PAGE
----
Had it been the humans? Had they done something that had reduced the animal population – and their own? Had they simply become bored with the forest and the beauty of the natural world? There were no answers, not anymore.

The rabbit hopped on, disappearing behind the next tree. The wind continued to blow.

Butterfly

A beautiful, very enjoyable poem. I like the idea of the butterfly being imprisoned until it comes out of the cocoon – and then the notion that however beautiful something is, all things must come to an end.

Kite Dreams

black_and_white_butterfly_by_charlie_trumpet

The butterfly dazzles
And finds her hermitage
On an unruffled leaf
When unforgotten
Are the times when she was chained
And imprisoned until
She came of age

She rises and falls
Flutters, dances and beautifies
An otherwise mundane ambient
And finds a heavenly dose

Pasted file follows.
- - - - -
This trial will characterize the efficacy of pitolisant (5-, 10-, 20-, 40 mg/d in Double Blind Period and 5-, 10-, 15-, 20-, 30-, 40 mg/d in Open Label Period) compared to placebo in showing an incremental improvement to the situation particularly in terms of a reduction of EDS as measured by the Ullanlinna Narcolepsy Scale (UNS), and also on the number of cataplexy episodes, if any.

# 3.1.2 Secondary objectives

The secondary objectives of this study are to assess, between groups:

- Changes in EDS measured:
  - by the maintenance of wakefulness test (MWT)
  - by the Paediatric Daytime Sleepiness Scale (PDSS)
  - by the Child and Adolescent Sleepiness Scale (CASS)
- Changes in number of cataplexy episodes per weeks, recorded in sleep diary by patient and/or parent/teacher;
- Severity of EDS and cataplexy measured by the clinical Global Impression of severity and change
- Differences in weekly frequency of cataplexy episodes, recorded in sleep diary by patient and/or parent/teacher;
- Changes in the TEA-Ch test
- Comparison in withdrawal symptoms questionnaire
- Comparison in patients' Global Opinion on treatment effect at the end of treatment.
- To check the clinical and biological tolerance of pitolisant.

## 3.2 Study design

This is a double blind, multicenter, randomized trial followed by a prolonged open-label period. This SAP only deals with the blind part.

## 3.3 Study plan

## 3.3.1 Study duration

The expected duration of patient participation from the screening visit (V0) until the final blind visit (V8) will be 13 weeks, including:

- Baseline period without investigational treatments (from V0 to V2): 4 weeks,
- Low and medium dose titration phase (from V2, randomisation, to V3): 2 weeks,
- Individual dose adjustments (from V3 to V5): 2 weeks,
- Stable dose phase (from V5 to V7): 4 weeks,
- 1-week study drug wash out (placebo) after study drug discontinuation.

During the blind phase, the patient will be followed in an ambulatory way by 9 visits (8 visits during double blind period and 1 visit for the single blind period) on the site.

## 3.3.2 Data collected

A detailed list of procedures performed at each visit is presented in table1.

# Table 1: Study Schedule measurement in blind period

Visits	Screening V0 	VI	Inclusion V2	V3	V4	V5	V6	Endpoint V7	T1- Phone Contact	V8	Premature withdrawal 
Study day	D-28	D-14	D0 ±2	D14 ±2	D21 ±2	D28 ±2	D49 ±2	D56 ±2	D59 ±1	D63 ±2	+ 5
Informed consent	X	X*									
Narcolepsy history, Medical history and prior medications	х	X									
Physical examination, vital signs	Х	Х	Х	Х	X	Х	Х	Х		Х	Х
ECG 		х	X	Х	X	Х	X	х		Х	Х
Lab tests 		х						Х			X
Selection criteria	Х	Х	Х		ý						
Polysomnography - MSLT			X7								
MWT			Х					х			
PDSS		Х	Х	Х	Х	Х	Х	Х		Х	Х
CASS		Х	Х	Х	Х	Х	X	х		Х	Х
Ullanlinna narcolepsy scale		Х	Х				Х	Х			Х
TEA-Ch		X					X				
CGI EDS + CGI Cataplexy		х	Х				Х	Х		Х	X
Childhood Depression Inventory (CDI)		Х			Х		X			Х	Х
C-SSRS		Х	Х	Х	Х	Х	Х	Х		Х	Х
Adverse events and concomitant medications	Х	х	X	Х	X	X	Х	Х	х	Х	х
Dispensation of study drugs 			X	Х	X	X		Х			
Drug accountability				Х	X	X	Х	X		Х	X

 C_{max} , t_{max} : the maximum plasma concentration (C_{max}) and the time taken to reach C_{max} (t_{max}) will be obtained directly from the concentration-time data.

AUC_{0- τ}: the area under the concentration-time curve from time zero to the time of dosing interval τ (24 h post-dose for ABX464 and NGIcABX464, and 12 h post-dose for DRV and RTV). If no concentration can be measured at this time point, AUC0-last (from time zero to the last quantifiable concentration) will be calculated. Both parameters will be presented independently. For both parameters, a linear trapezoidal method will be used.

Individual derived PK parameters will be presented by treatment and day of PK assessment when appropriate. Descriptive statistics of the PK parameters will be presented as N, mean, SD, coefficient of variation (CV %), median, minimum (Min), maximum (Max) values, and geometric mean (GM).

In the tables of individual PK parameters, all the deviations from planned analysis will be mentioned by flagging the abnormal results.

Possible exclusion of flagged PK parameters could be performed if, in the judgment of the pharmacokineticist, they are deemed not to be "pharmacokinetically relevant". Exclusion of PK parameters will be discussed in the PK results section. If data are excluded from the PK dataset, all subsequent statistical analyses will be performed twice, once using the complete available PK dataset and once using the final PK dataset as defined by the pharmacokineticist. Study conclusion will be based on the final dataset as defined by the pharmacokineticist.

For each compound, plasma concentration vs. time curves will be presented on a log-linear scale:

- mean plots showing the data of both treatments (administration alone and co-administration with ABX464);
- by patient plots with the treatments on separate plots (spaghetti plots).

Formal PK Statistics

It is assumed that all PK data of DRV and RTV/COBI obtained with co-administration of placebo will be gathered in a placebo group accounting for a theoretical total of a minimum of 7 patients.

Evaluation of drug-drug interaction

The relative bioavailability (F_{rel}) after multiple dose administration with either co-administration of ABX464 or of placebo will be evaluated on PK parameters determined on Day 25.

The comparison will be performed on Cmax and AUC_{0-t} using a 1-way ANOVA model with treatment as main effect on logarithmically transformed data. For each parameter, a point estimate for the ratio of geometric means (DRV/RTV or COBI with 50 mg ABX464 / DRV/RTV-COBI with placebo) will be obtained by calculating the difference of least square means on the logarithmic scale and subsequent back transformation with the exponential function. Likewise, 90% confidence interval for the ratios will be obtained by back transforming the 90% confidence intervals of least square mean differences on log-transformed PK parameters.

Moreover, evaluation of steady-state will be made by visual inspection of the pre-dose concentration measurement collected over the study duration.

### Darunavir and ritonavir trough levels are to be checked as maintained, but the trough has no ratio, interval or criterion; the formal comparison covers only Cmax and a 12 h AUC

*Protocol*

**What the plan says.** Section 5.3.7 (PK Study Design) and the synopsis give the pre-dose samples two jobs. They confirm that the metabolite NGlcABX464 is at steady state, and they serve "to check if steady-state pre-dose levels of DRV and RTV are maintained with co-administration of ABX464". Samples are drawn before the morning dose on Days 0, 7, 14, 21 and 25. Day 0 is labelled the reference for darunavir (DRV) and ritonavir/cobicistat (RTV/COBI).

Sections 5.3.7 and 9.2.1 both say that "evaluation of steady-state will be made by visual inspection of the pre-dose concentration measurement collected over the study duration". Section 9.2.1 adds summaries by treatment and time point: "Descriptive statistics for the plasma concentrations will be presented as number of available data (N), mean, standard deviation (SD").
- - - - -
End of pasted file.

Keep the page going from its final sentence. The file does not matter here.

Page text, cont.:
Of nectar on the base
Of a flower, until she meets
Her nemesis – a bird’s beak
And in that moment
All the glory is lost forever

After all
Any beauty – however spectacular – is transient
Even love that binds and blinds
To one earthly creature
For the very best of things
Are bound by ephemeralities

So little butterfly
Flap your wings and fly away
To “Carpe Diem”

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Pastoral – National Poetry Month – Day 11

I love the combination of fantasy and reality to describe a genuine but very magical place.

Iron Ink Productions

Yesterday, I visited a place like the place described below. I’ll return!!

Pastoral

I know a place where the hills roll –
green and gentle, like the belly of a snoring troll
gone to slumber after his grog has thinned

his muddy blood. It’s a good place –
where breezes blow as tender as a fairy’s dream
‘cause fairies always dream of tender things:

feathers dipped in sunlight or raindrops
set to glimmer on a frog’s back, full of hush
and moonshine. I visit when I can, with a packed basket:

cheese as white as ivory, soft enough to slip a knife through,
warm bread, with crust thick as a goblin’s will to lay it on,
and a pint, a dark pint, cold, a stout river just begun to thaw

after April disturbs its winter rest. There I’ll eat and breathe
until slumber eases up about me like a damp…